Gabby Giffords, who survived an assignation attempt in 2011, says she is praying for the victims and her former congressional colleagues to find the courage to act on gun violence. Republicans also responded in the shooting, but largely avoiding the gun control issue.
House Majority Whip Steve Scalise wounded just months ago in a baseball practice shooting, saying in part, I encourage people across America to stand together in solidarity and to support the Las Vegas community and all those affected. In a face of unspeakable evil, our whole nation must respond with countless acts of kindness, warmth and generosity.
One person who changed his mind quickly on gun control is a man named Caleb Keeter. He's the guitarist of the Josh Abbott Band who was on stage in Las Vegas just before the attack.
Keeter, a self-described opponent of the Second Amendment, he now says in a tweet I can't express how wrong I was. We actually have members of our crew with licenses and firearms on the bus. They were useless. Enough is enough. We need gun control. We need it right now.
Jimmy Kimmel made an emotional --
BRIGGS: -- late night plea for gun control, Christine, as this debate will continue to rage here in the United States. If now is not the time, when is it?
ROMANS: We'll play a little bit of that Jimmy Kimmel sound, 13 minutes of monologue. It's just all very compelling.
And, Dave, I mean, this happens again and again. This -- you know, you saw the president, you saw Sarah Sanders stand before the podium. If history is a guide, they will stand there again. This is just something that America deals with very uniquely American situation.
You know, before the president heads to Las Vegas, he's set to fly to Puerto Rico today to survey the damage from Hurricane Maria. President Trump and the first lady are expected to arrive in San Juan around noon Eastern Standard Time. They will receive a briefing on relief efforts and meet with individuals hit hard by the storm. The pair will also meet with the governors of Puerto Rico and the U.S. Virgin Islands.
The visit comes as the administration tries to show progress in recent days. One FEMA administrator tells CNN he saw water trucks and fuel trucks making deliveries. He also says he spotted more open highways and improved cell service and more relief in remote areas.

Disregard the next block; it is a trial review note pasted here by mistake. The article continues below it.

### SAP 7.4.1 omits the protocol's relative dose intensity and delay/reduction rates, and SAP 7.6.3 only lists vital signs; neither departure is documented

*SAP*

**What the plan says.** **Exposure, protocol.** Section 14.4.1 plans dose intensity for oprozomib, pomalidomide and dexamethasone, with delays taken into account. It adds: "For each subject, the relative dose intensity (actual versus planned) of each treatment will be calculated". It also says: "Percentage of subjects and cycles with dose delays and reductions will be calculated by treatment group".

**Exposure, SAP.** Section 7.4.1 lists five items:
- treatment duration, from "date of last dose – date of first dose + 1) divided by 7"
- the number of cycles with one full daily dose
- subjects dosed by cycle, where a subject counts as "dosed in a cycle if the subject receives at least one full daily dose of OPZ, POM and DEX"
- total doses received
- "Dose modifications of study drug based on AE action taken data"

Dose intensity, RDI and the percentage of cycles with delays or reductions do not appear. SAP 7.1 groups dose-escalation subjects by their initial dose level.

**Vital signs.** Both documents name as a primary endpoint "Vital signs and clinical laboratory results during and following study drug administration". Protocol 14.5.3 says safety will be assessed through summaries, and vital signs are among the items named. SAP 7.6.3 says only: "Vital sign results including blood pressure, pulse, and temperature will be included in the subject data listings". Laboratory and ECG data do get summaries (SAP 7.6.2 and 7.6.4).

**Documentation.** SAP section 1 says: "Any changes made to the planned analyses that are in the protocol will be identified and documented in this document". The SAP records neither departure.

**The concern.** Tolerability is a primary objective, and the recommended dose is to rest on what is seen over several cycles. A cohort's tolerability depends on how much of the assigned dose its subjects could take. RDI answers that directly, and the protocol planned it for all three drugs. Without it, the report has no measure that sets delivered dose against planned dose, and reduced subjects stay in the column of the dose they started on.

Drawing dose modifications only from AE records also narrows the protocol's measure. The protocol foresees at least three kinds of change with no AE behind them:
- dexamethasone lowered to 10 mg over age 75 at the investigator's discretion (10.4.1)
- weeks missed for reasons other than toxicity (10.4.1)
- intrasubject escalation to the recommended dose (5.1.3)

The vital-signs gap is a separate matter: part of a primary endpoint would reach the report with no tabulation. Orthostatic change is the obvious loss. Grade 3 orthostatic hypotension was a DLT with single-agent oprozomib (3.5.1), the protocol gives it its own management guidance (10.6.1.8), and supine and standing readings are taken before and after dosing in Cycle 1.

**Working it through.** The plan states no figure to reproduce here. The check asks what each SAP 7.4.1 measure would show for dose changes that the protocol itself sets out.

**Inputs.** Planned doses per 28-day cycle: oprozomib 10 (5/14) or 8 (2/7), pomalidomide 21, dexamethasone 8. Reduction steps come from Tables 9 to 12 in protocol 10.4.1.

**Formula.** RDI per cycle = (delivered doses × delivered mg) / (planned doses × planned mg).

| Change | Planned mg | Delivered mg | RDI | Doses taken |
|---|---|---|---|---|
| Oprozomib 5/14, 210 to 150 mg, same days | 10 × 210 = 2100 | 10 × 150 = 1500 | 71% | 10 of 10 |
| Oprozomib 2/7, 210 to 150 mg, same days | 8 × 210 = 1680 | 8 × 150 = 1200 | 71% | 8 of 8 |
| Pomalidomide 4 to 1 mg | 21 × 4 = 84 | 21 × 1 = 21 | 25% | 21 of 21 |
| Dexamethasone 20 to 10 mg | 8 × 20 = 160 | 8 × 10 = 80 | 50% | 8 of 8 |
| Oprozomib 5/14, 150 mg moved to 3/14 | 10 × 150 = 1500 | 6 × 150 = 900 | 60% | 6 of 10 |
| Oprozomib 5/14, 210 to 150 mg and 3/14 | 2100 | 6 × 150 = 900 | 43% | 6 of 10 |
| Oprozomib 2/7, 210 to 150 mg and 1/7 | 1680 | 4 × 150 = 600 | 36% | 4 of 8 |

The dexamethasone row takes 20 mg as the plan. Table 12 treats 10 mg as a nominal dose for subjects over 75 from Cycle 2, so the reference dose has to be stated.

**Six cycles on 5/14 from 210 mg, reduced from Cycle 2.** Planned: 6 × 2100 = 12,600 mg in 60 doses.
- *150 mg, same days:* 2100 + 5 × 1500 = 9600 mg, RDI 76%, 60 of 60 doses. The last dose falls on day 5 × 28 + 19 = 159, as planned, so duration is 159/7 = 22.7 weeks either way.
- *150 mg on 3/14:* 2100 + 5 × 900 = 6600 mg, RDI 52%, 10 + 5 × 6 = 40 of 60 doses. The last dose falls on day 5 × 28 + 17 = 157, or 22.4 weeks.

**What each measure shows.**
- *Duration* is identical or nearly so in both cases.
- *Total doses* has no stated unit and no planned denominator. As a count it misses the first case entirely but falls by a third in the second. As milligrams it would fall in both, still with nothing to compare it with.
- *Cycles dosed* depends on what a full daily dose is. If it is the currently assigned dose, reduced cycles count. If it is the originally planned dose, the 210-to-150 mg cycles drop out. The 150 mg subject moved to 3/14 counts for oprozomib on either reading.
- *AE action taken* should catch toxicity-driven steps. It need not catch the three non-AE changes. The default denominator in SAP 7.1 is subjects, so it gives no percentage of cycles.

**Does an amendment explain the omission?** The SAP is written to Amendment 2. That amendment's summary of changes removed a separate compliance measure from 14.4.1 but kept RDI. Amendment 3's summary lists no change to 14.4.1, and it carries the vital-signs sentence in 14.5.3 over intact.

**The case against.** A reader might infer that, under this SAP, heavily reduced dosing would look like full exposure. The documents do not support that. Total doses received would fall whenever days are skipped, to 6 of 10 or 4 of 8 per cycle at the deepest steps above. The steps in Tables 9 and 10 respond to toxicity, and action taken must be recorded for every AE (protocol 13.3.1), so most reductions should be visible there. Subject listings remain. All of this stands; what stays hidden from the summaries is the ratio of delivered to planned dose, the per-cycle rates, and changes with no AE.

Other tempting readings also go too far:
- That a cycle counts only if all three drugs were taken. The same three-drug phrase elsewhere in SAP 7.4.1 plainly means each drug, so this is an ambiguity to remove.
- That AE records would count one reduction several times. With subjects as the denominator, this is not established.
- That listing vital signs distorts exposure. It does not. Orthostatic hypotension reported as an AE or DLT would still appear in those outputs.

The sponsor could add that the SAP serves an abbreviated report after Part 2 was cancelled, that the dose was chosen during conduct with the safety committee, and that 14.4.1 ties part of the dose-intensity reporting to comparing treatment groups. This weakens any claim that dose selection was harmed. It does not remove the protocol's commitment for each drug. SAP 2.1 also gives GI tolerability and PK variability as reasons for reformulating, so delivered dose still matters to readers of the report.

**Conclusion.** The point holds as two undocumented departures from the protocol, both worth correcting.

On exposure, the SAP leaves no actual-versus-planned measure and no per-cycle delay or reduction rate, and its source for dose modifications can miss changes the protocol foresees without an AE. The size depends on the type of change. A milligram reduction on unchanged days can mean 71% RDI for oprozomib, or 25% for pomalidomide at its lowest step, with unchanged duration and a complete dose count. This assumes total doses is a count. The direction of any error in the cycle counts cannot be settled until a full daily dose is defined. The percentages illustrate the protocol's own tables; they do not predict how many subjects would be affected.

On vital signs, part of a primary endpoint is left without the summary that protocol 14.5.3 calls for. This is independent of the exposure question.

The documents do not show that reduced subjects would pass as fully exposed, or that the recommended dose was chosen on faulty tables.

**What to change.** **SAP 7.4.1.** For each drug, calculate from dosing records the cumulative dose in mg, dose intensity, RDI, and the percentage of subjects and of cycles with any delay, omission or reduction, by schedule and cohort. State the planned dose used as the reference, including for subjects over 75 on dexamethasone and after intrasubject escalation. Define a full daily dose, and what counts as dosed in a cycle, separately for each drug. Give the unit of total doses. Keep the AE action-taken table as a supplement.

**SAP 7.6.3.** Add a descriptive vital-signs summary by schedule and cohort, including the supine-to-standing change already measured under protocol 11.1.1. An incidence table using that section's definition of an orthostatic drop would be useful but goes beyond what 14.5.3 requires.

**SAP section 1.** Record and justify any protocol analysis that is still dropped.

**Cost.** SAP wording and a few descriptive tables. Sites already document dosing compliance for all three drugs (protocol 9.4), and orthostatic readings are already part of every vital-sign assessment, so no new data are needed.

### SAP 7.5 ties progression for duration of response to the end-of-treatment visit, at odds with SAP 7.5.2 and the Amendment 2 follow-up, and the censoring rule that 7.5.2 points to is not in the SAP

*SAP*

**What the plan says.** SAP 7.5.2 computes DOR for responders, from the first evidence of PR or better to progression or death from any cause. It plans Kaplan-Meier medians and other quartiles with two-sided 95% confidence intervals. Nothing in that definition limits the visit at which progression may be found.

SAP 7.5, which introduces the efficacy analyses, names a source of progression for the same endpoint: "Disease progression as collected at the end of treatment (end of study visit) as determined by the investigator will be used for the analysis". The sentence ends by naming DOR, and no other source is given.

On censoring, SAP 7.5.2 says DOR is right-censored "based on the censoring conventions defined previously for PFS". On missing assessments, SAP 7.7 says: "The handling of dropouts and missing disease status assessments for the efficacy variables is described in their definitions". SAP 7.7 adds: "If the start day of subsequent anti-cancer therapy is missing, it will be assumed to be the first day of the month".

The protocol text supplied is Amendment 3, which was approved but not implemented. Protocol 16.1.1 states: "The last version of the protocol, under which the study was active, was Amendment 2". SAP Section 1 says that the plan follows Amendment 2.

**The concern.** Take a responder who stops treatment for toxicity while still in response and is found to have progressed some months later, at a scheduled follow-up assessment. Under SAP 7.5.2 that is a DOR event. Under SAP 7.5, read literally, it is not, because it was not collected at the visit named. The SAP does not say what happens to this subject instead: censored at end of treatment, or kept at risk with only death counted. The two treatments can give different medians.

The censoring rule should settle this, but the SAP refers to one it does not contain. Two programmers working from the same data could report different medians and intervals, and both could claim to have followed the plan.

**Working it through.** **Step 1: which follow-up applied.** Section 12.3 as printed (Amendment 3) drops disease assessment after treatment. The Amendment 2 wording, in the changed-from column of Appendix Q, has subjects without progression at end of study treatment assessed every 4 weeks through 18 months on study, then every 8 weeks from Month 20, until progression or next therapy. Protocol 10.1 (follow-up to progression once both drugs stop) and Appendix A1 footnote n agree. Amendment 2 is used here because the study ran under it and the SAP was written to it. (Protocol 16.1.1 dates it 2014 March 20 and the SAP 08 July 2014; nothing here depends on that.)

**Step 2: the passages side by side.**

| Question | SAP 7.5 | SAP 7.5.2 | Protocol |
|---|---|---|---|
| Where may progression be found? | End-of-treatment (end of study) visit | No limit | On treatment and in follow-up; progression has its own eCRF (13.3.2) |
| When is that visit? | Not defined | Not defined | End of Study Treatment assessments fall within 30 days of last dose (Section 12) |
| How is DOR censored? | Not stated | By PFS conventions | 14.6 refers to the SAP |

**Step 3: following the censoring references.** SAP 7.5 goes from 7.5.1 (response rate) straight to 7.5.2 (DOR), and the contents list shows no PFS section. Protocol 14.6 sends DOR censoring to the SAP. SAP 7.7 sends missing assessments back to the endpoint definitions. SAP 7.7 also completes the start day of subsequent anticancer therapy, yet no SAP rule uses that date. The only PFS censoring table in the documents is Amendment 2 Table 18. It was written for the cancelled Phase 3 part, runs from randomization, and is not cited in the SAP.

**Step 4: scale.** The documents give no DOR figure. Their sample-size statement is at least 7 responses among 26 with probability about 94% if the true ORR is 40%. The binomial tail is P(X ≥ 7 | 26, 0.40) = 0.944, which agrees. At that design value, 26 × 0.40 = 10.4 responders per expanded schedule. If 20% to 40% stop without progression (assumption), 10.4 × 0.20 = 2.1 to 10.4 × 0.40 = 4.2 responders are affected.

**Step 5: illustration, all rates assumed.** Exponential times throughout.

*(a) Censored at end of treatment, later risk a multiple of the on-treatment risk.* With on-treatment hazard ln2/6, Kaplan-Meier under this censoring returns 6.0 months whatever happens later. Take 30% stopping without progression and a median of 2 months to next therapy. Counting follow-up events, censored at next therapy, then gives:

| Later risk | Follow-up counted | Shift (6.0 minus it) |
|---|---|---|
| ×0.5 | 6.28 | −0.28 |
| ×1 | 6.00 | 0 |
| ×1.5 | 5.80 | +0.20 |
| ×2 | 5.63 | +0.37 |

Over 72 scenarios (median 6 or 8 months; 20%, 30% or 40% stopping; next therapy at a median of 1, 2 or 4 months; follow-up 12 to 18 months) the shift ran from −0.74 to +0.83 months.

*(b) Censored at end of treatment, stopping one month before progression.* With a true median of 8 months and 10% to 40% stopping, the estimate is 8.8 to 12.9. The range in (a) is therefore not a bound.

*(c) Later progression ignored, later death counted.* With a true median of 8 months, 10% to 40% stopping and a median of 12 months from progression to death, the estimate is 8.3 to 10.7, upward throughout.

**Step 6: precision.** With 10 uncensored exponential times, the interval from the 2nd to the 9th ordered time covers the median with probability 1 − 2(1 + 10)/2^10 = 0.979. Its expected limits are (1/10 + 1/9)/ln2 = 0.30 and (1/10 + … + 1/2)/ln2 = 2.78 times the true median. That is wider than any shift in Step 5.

Still, the Army Corps of Engineers said it will be up to ten months before power is restored to some parts of that island.
Sad news to report this morning. Rock legend Tom Petty has died.
ROMANS: He passed away Monday after being rushed to a Los Angeles hospital. He was found unconscious in his Malibu home Sunday night. Petty sold more than 80 million records worldwide during a very long distinguished career working solo and with his band, the Heartbreakers. Petty turned out hits like "Free Falling", "American Girl", "I Won't Back Down". Petty was inducted into the Rock and Roll Hall of Fame back in 2002. He was 66 years old.
All right. That emotional late night pitch for gun control from the late night host getting deeper into the political debate. Some of what Jimmy Kimmel had to say about the shooting in his hometown, coming up.
[04:23:28] ROMANS: It has been more than 24 hours since the gunman opened fire from the 32nd floor of the Mandalay Bay Hotel in Las Vegas. And the search for answers so far, honestly, leading only to more questions. The gunman had no criminal record. Many of us struggling to figure out a motive for the deadliest mass murder in modern U.S. history.
I want to bring in former NYPD Sergeant Joe Giacalone to talk a little bit about this.
And you've been watching this, watching this unfold over the past 24 hours. Here is someone who is a retired accountant, someone who has 23 weapons in his hotel room, another 19 in his home. Someone who's really no social media profile, a live-in girlfriend, a family he talks to occasionally that lives in Florida. No red flags.
What do -- this is 64 years old. One FBI profiler yesterday told us this is an outlier in terms of lone wolf suspects.
JOSEPH GIACALONE,PROFESSOR, JOHN JAY COLLEGE OF CRIMINAL JUSTICE: Well, certainly, I mean, he throws off the entire plan about how to try to combat these guys. I mean, the closest thing that you can come to is the guy who shot everybody at the baseball game a few months back.
Other than that, there's generally about 20 or 30 years old and they have a very high social media profile. One of the things I was, you know, looking at was hoping that we can find something so that we can, you know, say, all right, at least we have something to work on. He said this or said that or he belonged to a club or something like that.
ROMANS: People armed him say no real religious affiliation, no real political leanings. I mean, maybe this can change. It has been just 24 hours. Give me a sense, 40 guns.
[04:25:00] His brother said only he had a couple handguns, maybe a long rifle. He had a case full of guns.
Does owning 40 guns, is that a red flag?
GIACALONE: I mean, I don't know about a red flag, but it just seems to be excessive. I mean, the amount of guns that this guy had. And not only that, he also had a bullet resistant vest they found and the fertilizer, the ammonium nitrate, which was used in Oklahoma City.
GIACALONE: So, his plan could have been worse than what we saw. I mean, it's something that they need to figure out what happened, what made this guy tick, and what his actual intentions were. Maybe he wrote something down somewhere.
ROMANS: Yes. Well, we have to -- I know there's a computer they found in the hotel room. So, clearly, they're going over the computer.